Just recently, my manager tasked me to create an automatic report. I designed the report to be simple. It included a few numbers from a database and some basic mathematical operations. I was excited to finally be able to show off my amazing Python skills to the company.

I finished and shipped the product. Everything was great. At least, until about two weeks later. My report began failing randomly due to a divide-by-zero error. Cue the laugh track.

My short story is absent details, but it should highlight the importance of handling edge cases and errors when composing programs. This report should have been an opportunity to show off my Python prowess. Yet, it turned into a bit of an embarrassing, fall-on-my-face moment.

So, let’s take a moment to learn the basics of error handling using Python’s standard library. I’m going to highlight some of the things you need to get started.

Before you start handling exceptions, you should have a good grasp of Python fundamentals. You’ll need to know why the exceptions are being thrown to deal with them!

## Try and Except Statements in Python

The `try` and `except` statements are the primary method of dealing with exceptions. They look something like this:

``````x = 0
try:
print(5 / x)
except ZeroDivisionError:
print("Something went wrong")

# Something went wrong``````

Let’s review the above code so we are on the same page:

1. Line 1 assigns the value 0 to a variable `x`
2. Lines 2 and 3 open a `try` clause and attempt to divide 5 by the variable `x`
3. Lines 4 and 5 open an `except` clause for any `ZeroDivisionError` and instruct the program to print a message should we try to divide anything by 0

You likely notice the issue. My variable `x` has the value 0, and I am trying to divide 5 by `x`. The best mathematicians in the world can’t divide by 0, and neither can Python. So, what happens?

If we do not handle the error, the program will immediately terminate upon trying to divide 5 by `x`. Since programs do not know what to do with exceptions without explicit instructions, we created the `except` clause on line 4 and provided the steps for the program to take in the event of dividing something by 0.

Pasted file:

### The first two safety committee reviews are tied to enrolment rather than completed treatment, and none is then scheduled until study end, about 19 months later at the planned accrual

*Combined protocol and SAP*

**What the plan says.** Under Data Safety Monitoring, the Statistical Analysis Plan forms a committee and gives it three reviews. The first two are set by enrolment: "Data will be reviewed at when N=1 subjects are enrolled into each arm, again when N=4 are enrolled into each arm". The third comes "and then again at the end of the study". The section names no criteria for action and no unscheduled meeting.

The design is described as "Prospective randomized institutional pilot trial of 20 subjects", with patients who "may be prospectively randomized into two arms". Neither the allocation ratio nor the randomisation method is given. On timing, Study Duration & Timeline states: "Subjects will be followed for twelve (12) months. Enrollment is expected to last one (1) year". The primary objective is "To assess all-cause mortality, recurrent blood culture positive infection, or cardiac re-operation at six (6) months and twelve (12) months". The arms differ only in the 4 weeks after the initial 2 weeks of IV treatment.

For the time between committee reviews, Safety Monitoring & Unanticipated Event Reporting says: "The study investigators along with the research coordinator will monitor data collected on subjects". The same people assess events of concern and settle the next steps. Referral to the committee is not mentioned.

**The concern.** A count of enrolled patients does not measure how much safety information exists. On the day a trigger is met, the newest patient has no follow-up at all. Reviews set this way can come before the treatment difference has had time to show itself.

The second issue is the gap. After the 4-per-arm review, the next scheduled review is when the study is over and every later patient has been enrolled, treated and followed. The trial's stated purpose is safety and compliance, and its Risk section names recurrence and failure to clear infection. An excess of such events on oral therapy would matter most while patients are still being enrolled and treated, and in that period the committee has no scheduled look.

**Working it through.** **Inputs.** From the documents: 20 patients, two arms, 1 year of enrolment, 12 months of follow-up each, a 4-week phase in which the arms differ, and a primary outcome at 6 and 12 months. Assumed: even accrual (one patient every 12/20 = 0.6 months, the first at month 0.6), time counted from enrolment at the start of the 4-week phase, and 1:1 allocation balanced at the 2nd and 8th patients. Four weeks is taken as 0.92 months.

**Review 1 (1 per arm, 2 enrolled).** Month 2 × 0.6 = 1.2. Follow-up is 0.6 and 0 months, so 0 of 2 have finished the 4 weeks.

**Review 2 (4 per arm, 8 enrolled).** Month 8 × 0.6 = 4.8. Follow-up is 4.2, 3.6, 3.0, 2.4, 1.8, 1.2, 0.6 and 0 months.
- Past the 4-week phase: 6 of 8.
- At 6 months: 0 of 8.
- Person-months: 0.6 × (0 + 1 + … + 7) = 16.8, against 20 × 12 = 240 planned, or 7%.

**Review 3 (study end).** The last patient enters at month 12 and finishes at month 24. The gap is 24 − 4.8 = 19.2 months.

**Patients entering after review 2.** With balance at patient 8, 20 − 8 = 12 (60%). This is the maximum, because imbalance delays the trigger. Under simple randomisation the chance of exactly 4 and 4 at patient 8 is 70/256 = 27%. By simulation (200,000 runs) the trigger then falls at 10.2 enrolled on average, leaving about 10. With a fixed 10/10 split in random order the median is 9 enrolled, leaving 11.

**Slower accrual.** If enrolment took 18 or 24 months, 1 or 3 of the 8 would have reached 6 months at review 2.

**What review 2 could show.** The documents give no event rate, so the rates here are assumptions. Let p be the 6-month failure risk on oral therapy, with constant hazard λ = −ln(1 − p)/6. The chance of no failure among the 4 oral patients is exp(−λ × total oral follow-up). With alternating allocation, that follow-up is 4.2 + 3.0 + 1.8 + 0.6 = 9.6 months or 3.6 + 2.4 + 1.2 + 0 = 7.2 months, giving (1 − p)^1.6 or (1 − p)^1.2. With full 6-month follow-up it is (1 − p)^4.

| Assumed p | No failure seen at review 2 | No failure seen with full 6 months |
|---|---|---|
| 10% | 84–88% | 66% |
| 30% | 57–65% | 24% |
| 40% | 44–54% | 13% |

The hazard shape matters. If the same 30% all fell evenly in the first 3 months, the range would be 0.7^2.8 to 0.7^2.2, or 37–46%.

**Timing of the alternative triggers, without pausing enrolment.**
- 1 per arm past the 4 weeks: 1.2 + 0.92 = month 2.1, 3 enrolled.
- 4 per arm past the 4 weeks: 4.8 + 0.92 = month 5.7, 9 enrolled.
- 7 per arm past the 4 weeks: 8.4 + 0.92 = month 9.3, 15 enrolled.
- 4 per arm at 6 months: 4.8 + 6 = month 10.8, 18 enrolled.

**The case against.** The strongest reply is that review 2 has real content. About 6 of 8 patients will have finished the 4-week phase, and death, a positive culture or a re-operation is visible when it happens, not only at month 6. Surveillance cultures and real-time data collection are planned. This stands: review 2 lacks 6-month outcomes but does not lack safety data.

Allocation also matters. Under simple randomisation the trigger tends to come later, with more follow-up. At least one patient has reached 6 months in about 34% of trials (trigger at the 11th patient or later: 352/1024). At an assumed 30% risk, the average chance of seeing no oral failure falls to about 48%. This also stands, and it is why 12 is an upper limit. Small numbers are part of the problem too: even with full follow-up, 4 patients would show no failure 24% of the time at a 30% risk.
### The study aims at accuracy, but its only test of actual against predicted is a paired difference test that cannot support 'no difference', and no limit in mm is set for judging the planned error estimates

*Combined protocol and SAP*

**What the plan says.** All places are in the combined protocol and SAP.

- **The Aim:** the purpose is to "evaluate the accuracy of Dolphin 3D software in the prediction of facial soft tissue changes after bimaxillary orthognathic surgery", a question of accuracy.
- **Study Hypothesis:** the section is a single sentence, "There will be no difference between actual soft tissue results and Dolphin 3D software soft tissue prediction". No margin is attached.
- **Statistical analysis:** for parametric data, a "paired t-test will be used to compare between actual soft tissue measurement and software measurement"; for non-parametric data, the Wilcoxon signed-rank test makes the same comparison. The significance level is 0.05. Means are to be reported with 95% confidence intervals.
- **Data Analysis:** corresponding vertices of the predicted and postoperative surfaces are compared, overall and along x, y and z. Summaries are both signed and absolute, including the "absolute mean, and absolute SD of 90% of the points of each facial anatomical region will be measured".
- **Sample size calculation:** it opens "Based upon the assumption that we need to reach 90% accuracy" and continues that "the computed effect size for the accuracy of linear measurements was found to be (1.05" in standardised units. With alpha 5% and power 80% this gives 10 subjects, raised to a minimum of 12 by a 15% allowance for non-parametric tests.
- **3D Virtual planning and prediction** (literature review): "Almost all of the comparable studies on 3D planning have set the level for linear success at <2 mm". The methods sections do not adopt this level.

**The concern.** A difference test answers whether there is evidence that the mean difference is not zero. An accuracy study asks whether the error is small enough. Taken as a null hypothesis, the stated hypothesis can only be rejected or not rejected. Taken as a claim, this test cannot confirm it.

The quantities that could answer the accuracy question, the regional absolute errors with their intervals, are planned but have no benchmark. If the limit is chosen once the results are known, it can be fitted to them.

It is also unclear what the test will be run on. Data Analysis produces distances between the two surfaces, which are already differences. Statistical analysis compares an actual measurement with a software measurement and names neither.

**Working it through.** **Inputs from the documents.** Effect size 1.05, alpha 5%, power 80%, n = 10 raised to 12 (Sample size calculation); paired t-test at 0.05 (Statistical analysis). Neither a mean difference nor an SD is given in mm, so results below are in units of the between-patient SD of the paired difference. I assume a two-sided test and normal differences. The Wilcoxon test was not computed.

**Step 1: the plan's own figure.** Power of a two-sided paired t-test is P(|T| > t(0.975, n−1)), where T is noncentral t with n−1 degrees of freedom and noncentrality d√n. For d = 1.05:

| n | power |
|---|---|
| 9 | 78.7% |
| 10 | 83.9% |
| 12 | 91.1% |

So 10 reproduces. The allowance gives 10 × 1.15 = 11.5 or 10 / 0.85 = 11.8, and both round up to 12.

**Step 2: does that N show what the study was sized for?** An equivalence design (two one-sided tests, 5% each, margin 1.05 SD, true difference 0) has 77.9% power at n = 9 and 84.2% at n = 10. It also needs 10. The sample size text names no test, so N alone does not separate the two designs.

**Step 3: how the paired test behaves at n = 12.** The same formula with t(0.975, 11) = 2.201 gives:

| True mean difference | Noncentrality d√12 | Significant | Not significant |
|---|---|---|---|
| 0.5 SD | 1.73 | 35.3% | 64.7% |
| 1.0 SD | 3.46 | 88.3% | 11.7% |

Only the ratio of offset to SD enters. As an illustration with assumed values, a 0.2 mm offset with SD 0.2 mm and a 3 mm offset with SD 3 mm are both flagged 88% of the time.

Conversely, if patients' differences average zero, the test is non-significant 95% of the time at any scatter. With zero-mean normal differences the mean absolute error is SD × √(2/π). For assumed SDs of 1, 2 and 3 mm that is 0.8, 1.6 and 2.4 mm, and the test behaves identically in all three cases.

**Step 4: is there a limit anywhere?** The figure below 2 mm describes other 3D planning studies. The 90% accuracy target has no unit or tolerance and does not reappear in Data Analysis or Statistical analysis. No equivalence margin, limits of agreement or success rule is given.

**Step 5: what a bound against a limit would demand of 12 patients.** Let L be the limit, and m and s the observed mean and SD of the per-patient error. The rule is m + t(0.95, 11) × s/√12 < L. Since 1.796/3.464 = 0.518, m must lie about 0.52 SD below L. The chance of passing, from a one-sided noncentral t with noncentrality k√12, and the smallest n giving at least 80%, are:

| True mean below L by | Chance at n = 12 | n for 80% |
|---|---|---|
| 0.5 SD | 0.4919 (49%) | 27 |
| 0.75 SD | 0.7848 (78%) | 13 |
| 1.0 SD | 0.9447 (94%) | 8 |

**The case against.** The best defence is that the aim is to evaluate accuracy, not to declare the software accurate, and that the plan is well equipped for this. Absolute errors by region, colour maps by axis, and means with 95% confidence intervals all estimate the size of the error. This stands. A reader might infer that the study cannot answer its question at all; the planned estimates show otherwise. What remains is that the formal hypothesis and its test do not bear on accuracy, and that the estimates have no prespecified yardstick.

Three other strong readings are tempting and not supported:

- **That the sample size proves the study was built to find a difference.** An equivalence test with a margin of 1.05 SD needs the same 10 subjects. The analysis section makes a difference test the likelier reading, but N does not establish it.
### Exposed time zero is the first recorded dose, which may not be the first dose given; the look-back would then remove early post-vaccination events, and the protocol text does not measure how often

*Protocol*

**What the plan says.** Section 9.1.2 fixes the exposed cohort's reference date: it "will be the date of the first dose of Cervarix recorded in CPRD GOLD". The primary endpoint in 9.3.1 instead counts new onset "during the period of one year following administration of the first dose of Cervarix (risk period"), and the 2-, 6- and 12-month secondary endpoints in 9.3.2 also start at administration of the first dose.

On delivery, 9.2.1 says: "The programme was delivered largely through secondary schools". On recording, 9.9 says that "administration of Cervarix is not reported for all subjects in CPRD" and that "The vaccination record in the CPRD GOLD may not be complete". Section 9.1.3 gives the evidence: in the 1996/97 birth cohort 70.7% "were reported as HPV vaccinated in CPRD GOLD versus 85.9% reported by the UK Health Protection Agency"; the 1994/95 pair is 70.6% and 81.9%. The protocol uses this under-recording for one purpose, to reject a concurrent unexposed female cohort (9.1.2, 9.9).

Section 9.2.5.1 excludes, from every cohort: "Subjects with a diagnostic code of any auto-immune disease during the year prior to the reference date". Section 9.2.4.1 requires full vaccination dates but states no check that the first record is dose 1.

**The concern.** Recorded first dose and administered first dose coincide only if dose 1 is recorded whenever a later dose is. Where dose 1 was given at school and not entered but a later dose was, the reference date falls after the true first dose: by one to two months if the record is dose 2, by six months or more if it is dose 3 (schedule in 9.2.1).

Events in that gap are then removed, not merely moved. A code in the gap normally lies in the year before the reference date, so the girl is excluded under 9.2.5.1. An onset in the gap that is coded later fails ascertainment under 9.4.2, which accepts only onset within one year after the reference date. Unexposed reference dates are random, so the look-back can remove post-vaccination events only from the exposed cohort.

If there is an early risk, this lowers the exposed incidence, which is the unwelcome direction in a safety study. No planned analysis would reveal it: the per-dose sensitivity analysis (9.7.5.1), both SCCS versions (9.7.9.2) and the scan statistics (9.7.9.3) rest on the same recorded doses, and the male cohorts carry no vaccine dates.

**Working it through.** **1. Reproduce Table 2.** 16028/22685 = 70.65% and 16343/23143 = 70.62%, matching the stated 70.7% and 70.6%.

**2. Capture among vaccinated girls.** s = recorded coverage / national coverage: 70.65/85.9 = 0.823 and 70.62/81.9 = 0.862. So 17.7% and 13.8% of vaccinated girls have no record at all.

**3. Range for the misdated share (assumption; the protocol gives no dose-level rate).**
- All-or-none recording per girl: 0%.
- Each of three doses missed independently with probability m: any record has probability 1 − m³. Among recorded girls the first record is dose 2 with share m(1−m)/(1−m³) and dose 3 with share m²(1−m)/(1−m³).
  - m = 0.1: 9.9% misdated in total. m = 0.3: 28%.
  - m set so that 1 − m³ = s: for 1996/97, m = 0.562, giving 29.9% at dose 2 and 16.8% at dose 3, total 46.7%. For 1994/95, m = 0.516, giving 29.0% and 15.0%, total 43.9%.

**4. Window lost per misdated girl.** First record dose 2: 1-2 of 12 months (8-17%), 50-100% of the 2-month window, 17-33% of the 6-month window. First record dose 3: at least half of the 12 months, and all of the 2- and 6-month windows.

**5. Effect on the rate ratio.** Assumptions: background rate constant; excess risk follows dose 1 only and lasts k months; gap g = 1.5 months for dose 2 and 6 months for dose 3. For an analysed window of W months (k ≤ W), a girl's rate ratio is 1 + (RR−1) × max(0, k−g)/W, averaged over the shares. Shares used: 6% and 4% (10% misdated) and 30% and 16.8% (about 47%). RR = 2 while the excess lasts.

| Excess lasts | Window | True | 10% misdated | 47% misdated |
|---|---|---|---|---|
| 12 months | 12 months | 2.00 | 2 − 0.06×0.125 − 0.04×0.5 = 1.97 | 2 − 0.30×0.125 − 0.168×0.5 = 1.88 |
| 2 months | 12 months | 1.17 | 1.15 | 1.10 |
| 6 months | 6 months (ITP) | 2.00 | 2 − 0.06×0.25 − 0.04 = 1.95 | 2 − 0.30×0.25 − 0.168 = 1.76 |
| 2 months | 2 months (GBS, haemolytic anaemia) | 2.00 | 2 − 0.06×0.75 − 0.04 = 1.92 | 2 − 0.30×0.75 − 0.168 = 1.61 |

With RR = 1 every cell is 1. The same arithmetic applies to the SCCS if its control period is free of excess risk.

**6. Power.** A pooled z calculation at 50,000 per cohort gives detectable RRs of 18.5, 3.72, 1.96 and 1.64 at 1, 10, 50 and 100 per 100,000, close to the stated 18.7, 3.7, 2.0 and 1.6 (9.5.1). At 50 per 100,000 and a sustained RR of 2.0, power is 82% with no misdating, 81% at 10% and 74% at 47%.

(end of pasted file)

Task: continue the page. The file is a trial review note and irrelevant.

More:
That’s the whole idea behind handling exceptions: you need to tell the program what to do when it has an error that it cannot simply ignore. Let’s look at how the `try` and `except` clauses work.

### Breaking Down the Try Statement

`Try` and `Except` statements follow a pattern that allows you to reliably handle problems in your code. Let’s go over the pattern.

The first step that happens is, the code in the `try` clause attempts to execute.

After that, we have three possibilities:

#### No Errors in the Try Clause

If the code in the `try` clause executes without any errors, the program will:

1. Execute the `try` clause
2. Skip all `except` clauses
3. Continue running as normal
``````x = 1
try:
print(5 / x)
except ZeroDivisionError:
print("Something went wrong")

print("I am executing after the try clause!")

# 5.0
# I am executing after the try clause!``````

You can see that, in this modified example, there are no issues in the `try` clause (Lines 3 and 4). The code will execute, the `except` clause will be skipped, and the program will resume execution after the `try` and `except` statements conclude.

#### Errors in the Try Clause and the Exception is Specified

If the code in the `try` clause does throw an exception and the type of exception is specified after any `except` keyword, the program will: